A Martial Arts workout plan can push the body to its limits.
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Martial Arts requires muscles that can produce explosive power.
Muscle endurance and stamina is also critical.
Such muscles cannot be forged with isolated exercises in a weight room.
Instead, several muscle groups have to be trained simultaneously.
No muscle groups can function individually; larger muscle groups are supported by smaller ones.
It is important to work out both these types of muscle groups to stimulate the growth of all muscle groups.
Training two or more large muscle groups can drain your energy and overload the nervous system.
Therefore, an optimum Martial Arts workout plan involves working out a large muscle group along with other small muscle groups.
The muscles groups that work together can be classed as:
1. Chest, Shoulder and Triceps
2. Hamstrings, Calves, and Glutes
3. Back and Biceps
Muscle groups that work together can be worked out in a 3-day split schedule.
This provides a week for each set of muscle groups to recover and also provides ample time for martial arts training.
Meanwhile, core exercises such as sit ups, crunches, and planks can be performed on each of the 3 days.
Most martial artists use bodyweight exercises to supplement their training.
Bodyweight exercises have the benefit of working the strength, mobility, muscle tone, flexibility and balance at the same time.
Discussed below are several bodyweight exercises to train each muscle group and model workout plans for both beginners and more experienced martial artists.
Day 1- Chest, Shoulder and Triceps
Compound push-type exercises such as pushups and dips are effective ways to build the upper body.
The ‘push’ muscles are vital in executing hand-offense and defensive movements.
The large muscle groups include the chest, shoulder and pectoral muscles.
The small muscle group involves the triceps.
Push Ups are an excellent exercise to work out the upper body muscle groups.
Different variations of pushups can work out different muscle groups while providing varying levels of difficulty.
Standard Push Ups
Though it sounds easy to execute, proper form plays a key role in how effective the exercise is.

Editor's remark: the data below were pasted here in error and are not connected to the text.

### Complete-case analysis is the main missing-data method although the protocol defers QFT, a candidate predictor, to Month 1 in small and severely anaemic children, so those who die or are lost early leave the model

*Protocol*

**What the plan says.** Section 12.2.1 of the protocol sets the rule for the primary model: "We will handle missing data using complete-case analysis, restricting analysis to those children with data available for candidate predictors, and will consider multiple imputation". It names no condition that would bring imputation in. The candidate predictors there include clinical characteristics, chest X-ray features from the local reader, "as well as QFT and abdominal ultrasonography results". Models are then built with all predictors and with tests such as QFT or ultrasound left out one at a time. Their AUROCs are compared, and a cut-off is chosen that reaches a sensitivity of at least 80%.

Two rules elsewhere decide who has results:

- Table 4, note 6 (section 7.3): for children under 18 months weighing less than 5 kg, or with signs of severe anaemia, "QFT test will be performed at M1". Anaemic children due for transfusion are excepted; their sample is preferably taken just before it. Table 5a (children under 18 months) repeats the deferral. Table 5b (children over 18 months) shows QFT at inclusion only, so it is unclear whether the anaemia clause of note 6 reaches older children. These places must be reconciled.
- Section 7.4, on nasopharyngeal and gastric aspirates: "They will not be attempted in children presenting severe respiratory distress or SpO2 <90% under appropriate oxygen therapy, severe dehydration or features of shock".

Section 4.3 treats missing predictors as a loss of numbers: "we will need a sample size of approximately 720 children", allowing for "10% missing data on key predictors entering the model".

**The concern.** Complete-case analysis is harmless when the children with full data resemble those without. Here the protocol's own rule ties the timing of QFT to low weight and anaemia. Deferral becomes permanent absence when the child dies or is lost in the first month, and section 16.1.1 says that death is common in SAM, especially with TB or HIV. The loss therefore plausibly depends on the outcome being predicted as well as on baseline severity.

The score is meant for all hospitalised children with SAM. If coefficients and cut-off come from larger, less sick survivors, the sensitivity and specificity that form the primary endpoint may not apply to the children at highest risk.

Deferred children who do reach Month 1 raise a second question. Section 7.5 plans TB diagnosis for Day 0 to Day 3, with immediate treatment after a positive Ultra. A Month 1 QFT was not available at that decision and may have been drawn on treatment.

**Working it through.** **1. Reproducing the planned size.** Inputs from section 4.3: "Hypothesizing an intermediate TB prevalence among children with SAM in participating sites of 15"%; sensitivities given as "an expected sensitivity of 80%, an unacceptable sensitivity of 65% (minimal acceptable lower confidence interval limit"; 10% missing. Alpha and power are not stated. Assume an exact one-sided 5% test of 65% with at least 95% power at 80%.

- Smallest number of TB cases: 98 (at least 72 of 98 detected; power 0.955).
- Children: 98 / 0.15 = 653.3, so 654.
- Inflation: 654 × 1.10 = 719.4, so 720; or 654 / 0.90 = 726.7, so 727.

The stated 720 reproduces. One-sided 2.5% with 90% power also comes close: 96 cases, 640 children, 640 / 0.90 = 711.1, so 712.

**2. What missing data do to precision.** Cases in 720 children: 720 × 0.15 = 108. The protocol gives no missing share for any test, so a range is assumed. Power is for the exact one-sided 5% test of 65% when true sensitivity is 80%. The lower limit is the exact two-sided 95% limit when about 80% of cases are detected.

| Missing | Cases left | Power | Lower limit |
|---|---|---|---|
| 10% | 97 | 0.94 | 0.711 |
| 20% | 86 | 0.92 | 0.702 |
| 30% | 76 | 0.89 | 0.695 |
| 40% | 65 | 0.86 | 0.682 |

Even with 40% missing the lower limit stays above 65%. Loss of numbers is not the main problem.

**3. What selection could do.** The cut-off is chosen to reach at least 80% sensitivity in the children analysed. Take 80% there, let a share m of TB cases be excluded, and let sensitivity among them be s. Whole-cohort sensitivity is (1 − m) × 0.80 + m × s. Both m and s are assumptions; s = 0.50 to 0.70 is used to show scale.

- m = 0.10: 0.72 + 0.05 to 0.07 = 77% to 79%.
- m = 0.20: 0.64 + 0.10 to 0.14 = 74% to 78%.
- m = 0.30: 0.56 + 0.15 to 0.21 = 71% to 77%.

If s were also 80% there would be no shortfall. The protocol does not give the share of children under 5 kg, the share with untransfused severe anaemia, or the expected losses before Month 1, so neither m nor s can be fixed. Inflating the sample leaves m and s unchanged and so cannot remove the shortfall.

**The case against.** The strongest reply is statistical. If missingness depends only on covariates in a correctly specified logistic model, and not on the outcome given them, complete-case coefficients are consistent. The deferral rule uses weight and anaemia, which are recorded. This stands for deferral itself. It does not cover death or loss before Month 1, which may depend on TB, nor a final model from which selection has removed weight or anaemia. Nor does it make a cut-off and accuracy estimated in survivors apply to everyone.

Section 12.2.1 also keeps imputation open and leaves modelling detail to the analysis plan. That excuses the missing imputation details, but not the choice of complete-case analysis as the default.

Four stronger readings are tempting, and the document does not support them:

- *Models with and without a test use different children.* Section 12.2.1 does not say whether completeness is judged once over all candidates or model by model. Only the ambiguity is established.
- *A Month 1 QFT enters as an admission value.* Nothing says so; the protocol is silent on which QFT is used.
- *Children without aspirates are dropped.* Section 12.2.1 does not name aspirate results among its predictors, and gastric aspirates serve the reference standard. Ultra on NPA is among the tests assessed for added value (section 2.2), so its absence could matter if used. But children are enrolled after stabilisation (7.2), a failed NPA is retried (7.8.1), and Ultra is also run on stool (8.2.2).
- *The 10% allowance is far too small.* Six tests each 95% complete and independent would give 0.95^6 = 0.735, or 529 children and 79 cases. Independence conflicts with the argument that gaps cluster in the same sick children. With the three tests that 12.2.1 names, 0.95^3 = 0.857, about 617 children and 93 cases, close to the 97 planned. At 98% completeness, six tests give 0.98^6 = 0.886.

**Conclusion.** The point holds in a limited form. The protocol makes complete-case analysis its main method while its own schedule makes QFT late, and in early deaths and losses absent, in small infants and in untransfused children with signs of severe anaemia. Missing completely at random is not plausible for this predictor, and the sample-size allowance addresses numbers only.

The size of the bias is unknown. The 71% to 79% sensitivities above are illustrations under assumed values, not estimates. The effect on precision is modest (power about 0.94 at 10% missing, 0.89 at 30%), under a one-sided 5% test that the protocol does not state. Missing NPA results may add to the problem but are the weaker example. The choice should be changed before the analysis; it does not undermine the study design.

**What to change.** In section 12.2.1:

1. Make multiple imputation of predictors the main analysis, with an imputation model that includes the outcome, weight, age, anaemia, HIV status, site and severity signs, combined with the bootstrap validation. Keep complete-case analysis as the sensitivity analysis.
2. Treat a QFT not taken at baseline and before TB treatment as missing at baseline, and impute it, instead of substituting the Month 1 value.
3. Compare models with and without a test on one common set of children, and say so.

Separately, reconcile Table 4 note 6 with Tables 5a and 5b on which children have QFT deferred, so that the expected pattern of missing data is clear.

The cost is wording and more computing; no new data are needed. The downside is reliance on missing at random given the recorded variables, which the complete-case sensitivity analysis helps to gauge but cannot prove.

Wide Push Ups
The arms are placed wider than the standard pushup form.
Narrow Push Ups
placing the hands closer than the standard push up provides greater tension on the triceps
The standard push up formation except with the legs placed on an object such as a bench or a stool.
Dips requires two parallel bars that are shoulder width apart.
The initial movement includes raising the body with arms extended, supporting the entire weight of the body.
Next, the body is lowered until the elbows are bent and the shoulders are slightly relaxed.
This exercise is not recommended for anyone with prior shoulder ailments.
This dip variation involves slightly leaning the body forward while dipping; this results in the emphasis of the exercise on the chest muscle.
Chest Tricep Dips
This dip variation involves keeping the elbows close to the body and the hips straight while dipping.
Day 2- Hamstrings, Calves and Glutes
Lower body muscles I feel for an athlete can be more critical then the upper body muscles.
The muscles of the lower body lay the foundation for the stance and provide the ability to generate power.
The leg muscles are also important in moving quickly to approach or avoid an opponent.
Other than squats, there are several other exercises to develop the lower body muscles.
Split squats helps improve balance and strength.
This exercise is performed by stepping out with a lunge with the arms at a side.
The hips are lowered by squatting backward and down.
The weight is moved back up with the front leg without letting the back knee touch the floor.
Also known as the triple flexion response, the movement of the ankles, knees, and hip produces power for jumping.
This movement can be incorporated into a squat:
Squat jump is performed with placing the feet just outside the shoulder, with the hands behind the head.
A squat is performed and the squat position is held for a few seconds.
Jump explosively, and when landing, the body is lowered back to the squatting position.
Muscles Involved– Quads, hamstrings, and glutes Also known as the triple flexion response, the movement of the ankles, knees, and hip produces power for jumping.
Lateral lunges are performed by; stepping to the right while keeping the feet flat and the toes pointed straight ahead.
Squat down to the right leg, while keeping the left leg straight. The position is held for a few seconds before returning to the starting position and executing the same movements to the left side.
Muscles Involved– Quads, hamstrings, and glutes Lateral lunges work out the quads, hamstrings, and glutes from a different angle than squats or traditional lunges.
Running is a standard in any Martial Arts workout plan.
Running helps in both developing lower body muscles but also helps in boosting stamina and endurance.
It also improves aerobic capacities; thus, increasing resistance to fatigue.
Calf raises are an easy exercise that can be performed anywhere.
The calf raise involves standing up straight, then pushing through the balls of the feet and raising the heel until the whole body is supported by the toes.
Then, slowly lower back to the starting position.
I want to thank Z the Machine for demonstrating the techniques for us once again!
Zharien helped out previously on our article about preventing and reliving back pain which you can read here.
If you haven’t followed Zharien yet on Instagram make sure you click the link and start.
A great guy and very knowledgeable, make sure to hit him up If you are looking for help as he offers online training as well.